Art Nouveau and Japonisme

hokusai040.jpgHokusai, "The Great Wave" from the series Thirty-six Views Mount Fuji, 1830Around the same time, the flat-perspective and strong colors of Japanese woodcuts, especially those of Katsushika Hokusai, had a strong effect on the formulation of Art Nouveau's formal language.

The wave of Japonisme that swept through Europe in the 1880s and 1890s was particularly influential on many artists with its organic forms, references to the natural world, and clear designs that contrasted strongly with the reigning taste.

Besides being adopted by artists like Emile Gallé and James Abbott McNeill Whistler, Japanese-inspired art and design was championed by the businessmen Siegfried Bing and Arthur Lasenby Libertyat their stores in Paris and London, respectively.

Siegfried Bing and Maison de l'Art Nouveau

Knife_1860_Philippe Berthier08.jpgA set of 12 knives made by Philippe Berthier, circa 1860.Siegfried Bing(1838–1905) was a German art dealer in Paris, who was prominent in the introduction of Japanese art and artworks to the West and the development of the Art Nouveau style in the late nineteenth century.

Bing developed a flourishing import-export business from the 1870s onward, working through several commercial entities with various partners and family members; he concentrated on the importation and sale of Japanese and other Asian objets d'art, though his business also exported French goods to Japan, working through a Yokohama office run by his younger brother August.

In December 1895 he opened his famous gallery, the Maison de l'Art Nouveau, which showed works of artists of what would become known as the Art Nouveau movement. Henry van de Velde designed the interiors of the gallery, while Louis Comfort Tiffany supplied stained glass. Bing's gallery featured entire rooms designed in the Art Nouveau style by his stable of in-house designers.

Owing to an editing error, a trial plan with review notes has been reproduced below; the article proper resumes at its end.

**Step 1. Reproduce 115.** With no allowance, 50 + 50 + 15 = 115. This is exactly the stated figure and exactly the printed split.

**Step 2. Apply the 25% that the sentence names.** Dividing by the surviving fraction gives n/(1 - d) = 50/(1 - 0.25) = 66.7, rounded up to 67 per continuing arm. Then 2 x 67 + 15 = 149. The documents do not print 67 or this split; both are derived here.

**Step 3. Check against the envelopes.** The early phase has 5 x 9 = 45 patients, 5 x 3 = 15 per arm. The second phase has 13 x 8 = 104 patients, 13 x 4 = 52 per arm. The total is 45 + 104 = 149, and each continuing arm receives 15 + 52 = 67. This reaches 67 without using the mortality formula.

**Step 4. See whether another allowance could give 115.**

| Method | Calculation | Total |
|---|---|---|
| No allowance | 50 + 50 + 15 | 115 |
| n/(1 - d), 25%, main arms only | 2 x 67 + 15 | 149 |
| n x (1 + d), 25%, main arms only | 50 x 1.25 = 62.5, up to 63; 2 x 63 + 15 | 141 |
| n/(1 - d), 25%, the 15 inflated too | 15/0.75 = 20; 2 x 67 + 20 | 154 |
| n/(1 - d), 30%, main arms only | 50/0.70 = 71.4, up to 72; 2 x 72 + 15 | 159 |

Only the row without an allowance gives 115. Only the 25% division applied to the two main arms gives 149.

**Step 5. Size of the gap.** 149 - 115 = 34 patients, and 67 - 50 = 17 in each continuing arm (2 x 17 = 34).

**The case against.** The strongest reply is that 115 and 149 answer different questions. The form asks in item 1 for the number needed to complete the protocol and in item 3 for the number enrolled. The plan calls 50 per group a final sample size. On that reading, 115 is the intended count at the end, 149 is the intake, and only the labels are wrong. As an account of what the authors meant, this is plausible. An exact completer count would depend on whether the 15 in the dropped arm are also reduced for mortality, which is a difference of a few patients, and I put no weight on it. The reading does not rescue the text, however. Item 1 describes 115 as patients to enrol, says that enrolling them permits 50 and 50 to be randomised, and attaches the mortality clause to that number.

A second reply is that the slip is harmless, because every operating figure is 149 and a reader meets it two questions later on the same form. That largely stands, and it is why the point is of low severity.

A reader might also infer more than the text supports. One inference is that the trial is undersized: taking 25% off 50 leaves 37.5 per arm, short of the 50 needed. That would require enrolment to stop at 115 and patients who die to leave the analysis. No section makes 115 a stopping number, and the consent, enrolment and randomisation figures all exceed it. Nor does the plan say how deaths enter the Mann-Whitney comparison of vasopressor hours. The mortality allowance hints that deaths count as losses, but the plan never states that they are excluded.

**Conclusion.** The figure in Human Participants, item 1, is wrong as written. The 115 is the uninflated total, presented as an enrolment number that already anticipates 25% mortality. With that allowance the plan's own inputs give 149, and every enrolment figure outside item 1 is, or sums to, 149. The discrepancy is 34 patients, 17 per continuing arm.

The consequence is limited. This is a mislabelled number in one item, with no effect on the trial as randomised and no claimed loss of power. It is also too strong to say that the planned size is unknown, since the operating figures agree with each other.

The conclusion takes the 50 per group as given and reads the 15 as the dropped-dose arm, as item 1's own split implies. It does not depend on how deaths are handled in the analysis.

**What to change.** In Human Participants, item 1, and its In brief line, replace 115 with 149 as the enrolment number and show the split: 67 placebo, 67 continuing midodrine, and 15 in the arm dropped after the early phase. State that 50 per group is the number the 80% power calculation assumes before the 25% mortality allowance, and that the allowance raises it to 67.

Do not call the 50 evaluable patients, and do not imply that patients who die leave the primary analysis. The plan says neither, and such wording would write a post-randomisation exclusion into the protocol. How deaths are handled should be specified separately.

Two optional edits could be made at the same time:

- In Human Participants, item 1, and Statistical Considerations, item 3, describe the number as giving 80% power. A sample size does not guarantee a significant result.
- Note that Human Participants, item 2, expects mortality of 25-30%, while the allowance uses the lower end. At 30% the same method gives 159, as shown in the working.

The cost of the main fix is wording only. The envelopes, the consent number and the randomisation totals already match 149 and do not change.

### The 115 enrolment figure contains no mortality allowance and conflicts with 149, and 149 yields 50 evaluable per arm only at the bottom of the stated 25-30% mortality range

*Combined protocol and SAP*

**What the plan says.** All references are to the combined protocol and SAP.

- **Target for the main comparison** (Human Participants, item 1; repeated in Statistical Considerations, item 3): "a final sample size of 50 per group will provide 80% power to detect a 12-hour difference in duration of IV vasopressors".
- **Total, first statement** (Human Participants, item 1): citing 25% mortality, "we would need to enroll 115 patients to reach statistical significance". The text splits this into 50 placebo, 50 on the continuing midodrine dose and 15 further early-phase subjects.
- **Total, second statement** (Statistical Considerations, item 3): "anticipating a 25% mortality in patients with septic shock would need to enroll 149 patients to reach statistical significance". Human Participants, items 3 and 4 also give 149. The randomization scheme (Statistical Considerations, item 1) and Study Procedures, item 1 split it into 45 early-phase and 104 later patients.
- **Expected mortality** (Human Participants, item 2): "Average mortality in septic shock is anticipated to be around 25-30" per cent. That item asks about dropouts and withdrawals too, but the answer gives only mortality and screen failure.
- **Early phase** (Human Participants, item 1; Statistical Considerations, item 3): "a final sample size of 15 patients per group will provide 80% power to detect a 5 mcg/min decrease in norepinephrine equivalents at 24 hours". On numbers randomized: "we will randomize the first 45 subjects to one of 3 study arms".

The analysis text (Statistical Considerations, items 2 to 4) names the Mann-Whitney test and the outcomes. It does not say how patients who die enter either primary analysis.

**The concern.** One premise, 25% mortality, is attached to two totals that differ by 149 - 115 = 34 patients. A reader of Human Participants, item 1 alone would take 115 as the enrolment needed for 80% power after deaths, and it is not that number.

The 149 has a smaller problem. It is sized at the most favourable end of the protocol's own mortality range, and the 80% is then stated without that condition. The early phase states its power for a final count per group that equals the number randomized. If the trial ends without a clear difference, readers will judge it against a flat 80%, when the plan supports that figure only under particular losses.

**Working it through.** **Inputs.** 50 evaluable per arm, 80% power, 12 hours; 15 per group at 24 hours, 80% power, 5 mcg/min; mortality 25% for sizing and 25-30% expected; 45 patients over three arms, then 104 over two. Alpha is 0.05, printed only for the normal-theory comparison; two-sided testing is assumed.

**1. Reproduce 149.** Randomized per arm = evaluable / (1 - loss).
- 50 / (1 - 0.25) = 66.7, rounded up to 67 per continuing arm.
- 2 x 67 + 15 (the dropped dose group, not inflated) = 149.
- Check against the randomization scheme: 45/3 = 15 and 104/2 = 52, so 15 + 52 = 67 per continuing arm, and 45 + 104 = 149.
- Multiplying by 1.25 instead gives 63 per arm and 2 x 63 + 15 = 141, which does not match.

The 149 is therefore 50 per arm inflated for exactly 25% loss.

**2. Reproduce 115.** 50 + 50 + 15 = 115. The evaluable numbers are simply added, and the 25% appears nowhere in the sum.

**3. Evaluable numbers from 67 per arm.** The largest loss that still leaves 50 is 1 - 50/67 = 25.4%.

During the gallery's most successful period, 1896–1902, Bing handled a wide range of artistic work, included fabrics designed by William Morris, glassware by Tiffany, jewelry, paintings, ceramics, stained glass, and furniture in the Art Nouveau style. At its height, Bing's commercial enterprise reached from the Far East to the United States; he dealt with customers ranging from private collectors to major museums, and helped to promote a global art market.

His pavilion at the 1900 Paris World's Fair was especially notable. By this time Bing was the primary European dealer for the Rookwood Pottery Co. of Cincinnati and the Grueby Faience Co. of Boston, as well as the wares of Tiffany.

Bing advanced the careers of a wide range of artists, including Louis Bonnier, Frank Brangwyn, and Edouard Vuillard, the designers Eugène Gaillard, Edward Colonna, William Benson, and Georges de Feure, and the sculptor Constantin Meunier. Bing closed his gallery in 1904, a year before his death, when the fashion for Art Nouveau was already beginning to wane.

LeJaponArtistique_No1_188805.jpgCover of the French magazine Le Japon artistique (1888) Bing's activities were important, perhaps crucial, to the Japanese influence on Art Nouveau. He published a monthly journal, Le Japon Artistique, which began in 1888 and was collected in 36 volumes in 1891. The journal influenced figures like Gustav Klimt.


My Gallery

Rococo (1730s-70s)

Rococo Silversmiths

Rococo Revival (1820s-80s)

Japonisme (1860s-1910s)

Japonisme Metalworkers

Art Nouveau (1880s-1910s)